When presented with difficulty, a first reaction may be to ward off or ignore unpleasant emotions. It’s normal. However, with practice, we can learn to lean on the comfort of safe spaces—or meditation spaces—to instead engage with them directly. One of the essential qualities of mindfulness is being with whatever comes up, rather than running away from the challenges of emotion.
A Q&A with Mindful Founding Editor Barry Boyce
Barry Boyce: The fear that our emotions will overtake us and rule our lives (or at least a significant chunk of our time) is indeed one of the reasons we seek mindless distraction. Being kind to ourselves, repeatedly, is job one. Mindfulness practice is not about aggressively “tackling” our emotions in a fight to the death. If we’ve been suppressing something for a long time and mindfulness begins to bring it up into our conscious awareness—as it will—the key instruction is to notice it and move on. When it comes up again, maybe seconds later, we do the same. This approach of a little bit at a time, moment by moment, reduces the emotional wallop by breaking it into momentary pieces, rather than treating it as one big permanent thing, which it is not.
It never pays to push ourselves to the brink in the hopes of gaining freedom or insight.
This is easy to say, but it does take a bit of ongoing gentle effort—leavened with a lot of kindness toward ourselves—to touch the emotion and let it go. Touch it, and let it go. If we are really overwhelmed and breaking down, we may need the help of a friend or a counselor. It never pays to push ourselves to the brink in the hopes of gaining freedom or insight. Easy does it. If you’re wounded, attend to the wound, or get the help you need to heal.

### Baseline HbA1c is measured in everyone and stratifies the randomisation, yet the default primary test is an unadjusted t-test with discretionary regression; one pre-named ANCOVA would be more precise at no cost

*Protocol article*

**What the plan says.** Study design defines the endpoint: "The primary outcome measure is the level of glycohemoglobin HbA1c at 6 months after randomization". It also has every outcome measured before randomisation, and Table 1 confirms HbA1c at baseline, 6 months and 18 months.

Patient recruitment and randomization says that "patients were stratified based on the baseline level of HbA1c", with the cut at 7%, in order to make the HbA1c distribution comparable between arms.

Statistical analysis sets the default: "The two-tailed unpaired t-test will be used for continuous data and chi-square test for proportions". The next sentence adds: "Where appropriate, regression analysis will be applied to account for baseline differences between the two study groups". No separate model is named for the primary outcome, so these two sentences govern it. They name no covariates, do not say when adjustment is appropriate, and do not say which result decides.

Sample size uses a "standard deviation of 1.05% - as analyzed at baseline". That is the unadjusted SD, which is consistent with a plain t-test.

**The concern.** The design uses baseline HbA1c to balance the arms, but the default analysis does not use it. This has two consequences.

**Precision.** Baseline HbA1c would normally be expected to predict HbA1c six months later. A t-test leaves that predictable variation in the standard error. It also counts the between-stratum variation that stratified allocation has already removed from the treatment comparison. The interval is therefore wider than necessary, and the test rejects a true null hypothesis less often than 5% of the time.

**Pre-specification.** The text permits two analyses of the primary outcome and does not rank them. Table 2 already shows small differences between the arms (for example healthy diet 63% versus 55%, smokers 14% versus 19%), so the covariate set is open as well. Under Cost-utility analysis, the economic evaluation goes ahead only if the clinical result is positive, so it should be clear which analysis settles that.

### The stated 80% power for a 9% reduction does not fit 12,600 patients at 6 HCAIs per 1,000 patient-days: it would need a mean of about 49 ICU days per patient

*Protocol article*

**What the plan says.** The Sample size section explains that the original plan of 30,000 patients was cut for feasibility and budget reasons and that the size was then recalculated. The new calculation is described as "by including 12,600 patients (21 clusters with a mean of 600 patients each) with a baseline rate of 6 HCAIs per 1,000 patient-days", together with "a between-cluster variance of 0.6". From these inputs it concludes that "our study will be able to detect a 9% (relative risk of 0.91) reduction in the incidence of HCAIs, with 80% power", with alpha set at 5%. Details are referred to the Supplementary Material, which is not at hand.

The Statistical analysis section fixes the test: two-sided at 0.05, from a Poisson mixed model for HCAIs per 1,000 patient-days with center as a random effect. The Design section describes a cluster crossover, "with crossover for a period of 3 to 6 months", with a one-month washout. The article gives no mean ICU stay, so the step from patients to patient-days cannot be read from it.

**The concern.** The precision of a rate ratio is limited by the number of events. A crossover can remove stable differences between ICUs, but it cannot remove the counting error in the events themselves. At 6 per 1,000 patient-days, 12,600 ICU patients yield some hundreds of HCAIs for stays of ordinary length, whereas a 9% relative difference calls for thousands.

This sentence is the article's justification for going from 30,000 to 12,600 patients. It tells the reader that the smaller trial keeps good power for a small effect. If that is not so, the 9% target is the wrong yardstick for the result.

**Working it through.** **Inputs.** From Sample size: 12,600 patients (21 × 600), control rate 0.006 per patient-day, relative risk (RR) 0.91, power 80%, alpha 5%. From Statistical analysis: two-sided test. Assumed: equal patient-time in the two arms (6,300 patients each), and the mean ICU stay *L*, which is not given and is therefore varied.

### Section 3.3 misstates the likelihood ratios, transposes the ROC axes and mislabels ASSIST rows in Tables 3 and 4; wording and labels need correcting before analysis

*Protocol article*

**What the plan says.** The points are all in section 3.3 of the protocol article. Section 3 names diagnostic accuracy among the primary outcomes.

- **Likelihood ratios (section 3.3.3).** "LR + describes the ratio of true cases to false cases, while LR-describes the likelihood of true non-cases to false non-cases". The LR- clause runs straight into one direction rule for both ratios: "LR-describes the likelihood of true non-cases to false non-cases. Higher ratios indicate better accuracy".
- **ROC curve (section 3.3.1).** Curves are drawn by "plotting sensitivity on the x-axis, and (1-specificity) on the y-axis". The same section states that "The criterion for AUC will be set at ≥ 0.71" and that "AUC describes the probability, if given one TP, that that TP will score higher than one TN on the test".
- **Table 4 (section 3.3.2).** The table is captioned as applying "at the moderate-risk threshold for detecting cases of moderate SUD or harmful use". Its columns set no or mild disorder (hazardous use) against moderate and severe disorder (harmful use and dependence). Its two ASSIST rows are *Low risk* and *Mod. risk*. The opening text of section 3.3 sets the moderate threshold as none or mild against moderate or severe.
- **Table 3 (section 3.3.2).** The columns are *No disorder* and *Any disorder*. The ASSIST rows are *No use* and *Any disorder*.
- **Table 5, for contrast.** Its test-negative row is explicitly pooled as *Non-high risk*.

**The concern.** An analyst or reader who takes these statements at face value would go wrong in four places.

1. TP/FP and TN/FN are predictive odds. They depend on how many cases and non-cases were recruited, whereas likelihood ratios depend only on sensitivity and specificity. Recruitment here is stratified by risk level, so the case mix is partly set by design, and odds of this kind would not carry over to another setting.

At some point, when we feel safer, we can explore our emotional landscape further, with the benefit of the repeated noticing we’ve been doing. But that is more awareness and inquiry practice, as opposed to straight mindfulness.
Coping Mechanisms and Suppressing Emotions
Mindful: Sometimes ignoring our feelings can be a coping mechanism in stressful times. Can we suppress our feelings sometimes, but also open up to them the rest of the time? Is “not suppressing emotions” an all-or-nothing deal?
BB: An excellent and delicate question. As noted above, first and foremost, it’s vital to be kind to ourselves—again and again and again. So, when emotions threaten to overwhelm us, we can respond to them with some form of “Yes, I know you’re there, but now is not the time for me to go there.” You may have to do that repeatedly. That kind of attitude doesn’t mean you are suppressing or ignoring the emotion. You are, in fact, noticing it and acknowledging it. Touching it and moving on. That’s mindfulness.
When emotions threaten to overwhelm us, we can respond to them with some form of “Yes, I know you’re there, but now is not the time for me to go there.”
When you notice it simply like that, you generally lessen its power to overwhelm you a bit. By contrast, suppressing—actively, energetically pushing it down and away—increases that power.
Is Emotional Intelligence a Luxury?
Mindful: For some, working on emotional intelligence seems impractical—or a like luxury. What are some examples of ways we might use emotional intelligence in our daily lives?